Authors' conclusions: 

Evidence supports the use of SSC to promote breastfeeding. Studies with larger sample sizes are necessary to confirm physiological benefit for infants during transition to extra-uterine life and to establish possible dose-response effects and optimal initiation time. Methodological quality of trials remains problematic, and small trials reporting different outcomes with different scales and limited data limit our confidence in the benefits of SSC for infants. Our review included only healthy infants, which limits the range of physiological parameters observed and makes their interpretation difficult.

Read the full abstract...

Mother-infant separation post birth is common. In standard hospital care, newborn infants are held wrapped or dressed in their mother’s arms, placed in open cribs or under radiant warmers. Skin-to-skin contact (SSC) begins ideally at birth and should last continually until the end of the first breastfeeding. SSC involves placing the dried, naked baby prone on the mother's bare chest, often covered with a warm blanket. According to mammalian neuroscience, the intimate contact inherent in this place (habitat) evokes neuro-behaviors ensuring fulfillment of basic biological needs. This time frame immediately post birth may represent a 'sensitive period' for programming future physiology and behavior.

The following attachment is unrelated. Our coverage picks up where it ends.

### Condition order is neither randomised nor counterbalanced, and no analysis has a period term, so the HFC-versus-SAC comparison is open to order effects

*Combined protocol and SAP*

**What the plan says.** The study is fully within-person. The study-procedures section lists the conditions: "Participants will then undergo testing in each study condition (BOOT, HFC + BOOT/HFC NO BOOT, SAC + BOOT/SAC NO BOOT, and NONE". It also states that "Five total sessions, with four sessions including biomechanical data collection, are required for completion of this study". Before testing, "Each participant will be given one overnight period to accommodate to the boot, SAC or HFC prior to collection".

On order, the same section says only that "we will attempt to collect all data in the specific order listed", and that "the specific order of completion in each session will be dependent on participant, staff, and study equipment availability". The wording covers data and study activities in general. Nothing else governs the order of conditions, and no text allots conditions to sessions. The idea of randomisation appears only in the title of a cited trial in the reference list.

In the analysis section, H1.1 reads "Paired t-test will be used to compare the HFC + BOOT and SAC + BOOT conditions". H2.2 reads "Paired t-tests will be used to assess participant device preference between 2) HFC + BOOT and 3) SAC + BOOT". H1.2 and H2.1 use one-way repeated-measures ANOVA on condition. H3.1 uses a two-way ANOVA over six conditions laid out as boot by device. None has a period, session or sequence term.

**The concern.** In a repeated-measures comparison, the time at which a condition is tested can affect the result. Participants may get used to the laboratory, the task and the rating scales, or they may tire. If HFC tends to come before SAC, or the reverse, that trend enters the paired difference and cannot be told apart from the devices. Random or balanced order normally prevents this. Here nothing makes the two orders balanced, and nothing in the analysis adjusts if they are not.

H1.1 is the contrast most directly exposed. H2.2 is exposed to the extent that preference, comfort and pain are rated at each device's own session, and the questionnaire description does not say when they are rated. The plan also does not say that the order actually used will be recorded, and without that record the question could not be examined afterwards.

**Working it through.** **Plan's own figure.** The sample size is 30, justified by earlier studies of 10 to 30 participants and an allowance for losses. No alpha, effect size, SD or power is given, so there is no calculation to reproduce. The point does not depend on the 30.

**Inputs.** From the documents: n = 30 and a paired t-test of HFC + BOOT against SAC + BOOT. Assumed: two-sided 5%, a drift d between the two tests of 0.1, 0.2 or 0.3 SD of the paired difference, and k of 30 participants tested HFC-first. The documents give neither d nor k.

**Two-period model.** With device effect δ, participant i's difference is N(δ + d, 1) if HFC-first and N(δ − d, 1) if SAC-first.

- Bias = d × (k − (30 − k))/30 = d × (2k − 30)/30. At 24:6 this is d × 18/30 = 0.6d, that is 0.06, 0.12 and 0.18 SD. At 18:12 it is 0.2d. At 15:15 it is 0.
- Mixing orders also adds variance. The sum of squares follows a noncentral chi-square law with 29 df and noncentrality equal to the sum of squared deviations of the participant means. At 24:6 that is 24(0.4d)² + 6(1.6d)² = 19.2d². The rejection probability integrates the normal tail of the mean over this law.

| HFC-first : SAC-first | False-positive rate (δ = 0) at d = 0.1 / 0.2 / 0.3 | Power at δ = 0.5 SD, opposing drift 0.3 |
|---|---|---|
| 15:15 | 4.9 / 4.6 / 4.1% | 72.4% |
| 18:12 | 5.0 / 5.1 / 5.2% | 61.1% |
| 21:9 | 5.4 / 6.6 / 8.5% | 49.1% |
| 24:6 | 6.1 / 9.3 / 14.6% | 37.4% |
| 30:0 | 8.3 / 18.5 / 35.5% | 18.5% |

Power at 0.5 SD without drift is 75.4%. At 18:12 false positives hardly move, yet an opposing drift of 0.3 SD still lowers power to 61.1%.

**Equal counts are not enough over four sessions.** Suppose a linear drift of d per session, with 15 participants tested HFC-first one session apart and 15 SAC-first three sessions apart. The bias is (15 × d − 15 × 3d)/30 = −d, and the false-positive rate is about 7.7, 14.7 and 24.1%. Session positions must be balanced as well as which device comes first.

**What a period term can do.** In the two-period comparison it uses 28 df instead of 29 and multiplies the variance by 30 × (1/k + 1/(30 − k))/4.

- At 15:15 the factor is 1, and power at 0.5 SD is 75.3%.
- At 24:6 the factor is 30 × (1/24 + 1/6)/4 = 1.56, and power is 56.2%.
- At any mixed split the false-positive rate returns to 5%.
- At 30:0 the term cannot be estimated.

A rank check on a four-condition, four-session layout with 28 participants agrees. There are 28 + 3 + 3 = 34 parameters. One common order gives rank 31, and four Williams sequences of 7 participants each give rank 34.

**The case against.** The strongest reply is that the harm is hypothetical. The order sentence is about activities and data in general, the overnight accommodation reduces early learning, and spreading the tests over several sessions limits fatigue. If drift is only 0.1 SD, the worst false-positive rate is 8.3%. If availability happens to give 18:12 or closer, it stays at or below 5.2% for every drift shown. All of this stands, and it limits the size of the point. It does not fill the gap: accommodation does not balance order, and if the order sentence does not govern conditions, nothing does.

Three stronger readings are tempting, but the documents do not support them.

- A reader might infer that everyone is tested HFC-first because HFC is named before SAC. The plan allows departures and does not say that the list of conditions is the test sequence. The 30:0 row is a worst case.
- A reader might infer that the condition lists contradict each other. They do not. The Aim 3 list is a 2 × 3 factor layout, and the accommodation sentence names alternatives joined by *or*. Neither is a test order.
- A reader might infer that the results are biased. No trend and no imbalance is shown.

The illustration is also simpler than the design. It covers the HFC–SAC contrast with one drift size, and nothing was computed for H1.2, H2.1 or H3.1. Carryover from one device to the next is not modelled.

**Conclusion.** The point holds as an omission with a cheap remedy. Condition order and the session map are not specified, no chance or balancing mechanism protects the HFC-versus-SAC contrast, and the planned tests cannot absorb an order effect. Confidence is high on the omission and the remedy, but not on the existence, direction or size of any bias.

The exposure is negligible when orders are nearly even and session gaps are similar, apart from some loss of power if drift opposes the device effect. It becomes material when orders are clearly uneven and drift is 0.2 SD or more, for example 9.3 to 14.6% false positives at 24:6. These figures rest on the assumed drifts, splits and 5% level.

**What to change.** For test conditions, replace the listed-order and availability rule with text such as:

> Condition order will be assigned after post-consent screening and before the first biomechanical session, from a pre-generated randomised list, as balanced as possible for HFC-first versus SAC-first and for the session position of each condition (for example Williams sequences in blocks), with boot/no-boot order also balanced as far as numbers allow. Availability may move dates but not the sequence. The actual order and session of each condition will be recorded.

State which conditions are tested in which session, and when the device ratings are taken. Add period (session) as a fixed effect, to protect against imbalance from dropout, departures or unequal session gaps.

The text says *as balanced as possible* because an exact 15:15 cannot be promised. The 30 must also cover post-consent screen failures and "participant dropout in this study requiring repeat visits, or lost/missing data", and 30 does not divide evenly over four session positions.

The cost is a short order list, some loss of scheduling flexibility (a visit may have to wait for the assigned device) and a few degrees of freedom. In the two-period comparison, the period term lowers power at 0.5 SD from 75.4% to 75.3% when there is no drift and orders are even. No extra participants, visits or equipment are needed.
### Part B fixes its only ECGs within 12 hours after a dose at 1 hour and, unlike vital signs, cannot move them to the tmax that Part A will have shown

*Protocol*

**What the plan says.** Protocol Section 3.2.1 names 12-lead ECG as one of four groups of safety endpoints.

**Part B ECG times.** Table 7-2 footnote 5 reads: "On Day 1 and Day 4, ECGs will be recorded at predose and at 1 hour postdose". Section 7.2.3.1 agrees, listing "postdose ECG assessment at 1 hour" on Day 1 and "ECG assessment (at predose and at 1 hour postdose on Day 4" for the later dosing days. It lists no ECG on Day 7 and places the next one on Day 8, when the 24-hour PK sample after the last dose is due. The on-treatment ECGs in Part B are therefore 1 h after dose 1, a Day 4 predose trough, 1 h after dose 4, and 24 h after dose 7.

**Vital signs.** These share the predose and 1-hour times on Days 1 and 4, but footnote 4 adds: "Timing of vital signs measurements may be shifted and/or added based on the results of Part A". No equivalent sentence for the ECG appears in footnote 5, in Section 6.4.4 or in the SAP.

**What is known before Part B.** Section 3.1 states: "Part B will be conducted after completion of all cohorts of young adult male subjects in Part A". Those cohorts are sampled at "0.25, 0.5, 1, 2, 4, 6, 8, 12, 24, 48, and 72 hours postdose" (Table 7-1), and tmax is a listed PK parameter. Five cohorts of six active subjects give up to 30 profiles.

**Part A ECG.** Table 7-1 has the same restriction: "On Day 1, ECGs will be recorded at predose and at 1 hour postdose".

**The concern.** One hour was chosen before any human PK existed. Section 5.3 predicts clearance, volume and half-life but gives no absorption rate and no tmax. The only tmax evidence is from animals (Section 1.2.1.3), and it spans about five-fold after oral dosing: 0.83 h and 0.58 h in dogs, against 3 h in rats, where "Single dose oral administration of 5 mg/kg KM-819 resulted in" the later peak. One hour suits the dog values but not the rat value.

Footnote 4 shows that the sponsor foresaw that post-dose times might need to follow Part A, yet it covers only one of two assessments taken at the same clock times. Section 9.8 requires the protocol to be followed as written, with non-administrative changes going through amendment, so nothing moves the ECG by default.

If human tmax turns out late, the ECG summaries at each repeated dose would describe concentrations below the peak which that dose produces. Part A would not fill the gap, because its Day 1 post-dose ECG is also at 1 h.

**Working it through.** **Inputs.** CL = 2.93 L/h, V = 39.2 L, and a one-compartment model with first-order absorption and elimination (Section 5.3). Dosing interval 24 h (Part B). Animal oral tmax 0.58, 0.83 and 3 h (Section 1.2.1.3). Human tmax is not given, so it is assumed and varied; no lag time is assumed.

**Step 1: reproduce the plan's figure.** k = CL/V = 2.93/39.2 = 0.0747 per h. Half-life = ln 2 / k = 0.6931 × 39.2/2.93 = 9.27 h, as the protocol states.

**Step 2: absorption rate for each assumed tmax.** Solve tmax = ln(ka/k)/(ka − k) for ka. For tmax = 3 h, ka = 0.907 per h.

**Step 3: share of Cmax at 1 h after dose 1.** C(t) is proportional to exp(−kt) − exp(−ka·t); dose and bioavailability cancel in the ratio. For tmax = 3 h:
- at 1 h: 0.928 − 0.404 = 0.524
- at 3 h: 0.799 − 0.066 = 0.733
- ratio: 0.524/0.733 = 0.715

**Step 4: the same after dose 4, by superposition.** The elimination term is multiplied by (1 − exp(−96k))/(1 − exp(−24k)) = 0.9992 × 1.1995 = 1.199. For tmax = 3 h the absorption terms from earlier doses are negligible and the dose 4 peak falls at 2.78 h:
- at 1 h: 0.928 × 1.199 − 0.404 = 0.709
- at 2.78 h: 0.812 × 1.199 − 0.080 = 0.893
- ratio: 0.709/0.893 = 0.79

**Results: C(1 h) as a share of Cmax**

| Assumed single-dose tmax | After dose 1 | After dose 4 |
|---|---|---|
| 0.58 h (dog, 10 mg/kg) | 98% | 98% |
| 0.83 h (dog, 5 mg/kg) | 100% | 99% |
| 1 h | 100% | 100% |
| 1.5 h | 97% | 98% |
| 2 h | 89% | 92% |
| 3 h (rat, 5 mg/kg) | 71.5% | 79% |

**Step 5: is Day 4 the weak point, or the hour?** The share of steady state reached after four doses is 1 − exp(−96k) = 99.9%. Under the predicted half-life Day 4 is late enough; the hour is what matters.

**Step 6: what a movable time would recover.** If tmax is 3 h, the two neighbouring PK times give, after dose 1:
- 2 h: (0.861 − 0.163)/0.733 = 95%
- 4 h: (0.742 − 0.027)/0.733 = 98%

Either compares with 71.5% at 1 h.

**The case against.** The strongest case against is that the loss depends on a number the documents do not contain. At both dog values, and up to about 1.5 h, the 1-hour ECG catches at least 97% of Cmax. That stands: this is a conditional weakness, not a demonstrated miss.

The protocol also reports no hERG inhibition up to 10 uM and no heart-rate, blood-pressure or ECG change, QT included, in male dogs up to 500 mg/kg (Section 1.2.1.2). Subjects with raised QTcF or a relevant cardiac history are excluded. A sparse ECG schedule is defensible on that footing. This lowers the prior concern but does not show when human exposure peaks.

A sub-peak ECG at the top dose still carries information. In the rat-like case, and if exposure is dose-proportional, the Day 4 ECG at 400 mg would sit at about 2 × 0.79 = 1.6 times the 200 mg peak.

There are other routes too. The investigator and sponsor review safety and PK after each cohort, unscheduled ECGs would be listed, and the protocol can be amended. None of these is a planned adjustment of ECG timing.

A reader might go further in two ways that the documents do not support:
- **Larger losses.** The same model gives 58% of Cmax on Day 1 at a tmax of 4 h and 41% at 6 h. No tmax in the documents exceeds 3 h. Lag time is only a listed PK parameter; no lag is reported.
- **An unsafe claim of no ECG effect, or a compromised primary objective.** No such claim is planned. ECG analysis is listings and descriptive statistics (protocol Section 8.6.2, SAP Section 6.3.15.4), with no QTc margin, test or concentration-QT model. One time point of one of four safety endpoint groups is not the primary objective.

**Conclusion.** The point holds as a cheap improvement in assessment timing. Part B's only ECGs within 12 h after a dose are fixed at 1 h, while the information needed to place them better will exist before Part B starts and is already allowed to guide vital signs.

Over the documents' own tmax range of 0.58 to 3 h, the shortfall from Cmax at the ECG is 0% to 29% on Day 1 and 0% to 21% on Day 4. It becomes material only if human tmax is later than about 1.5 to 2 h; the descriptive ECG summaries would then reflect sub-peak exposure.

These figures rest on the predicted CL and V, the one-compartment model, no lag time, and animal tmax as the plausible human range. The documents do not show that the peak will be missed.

To assess the effects of immediate or early SSC for healthy newborn infants compared to standard contact on establishment and maintenance of breastfeeding and infant physiology.

Search strategy: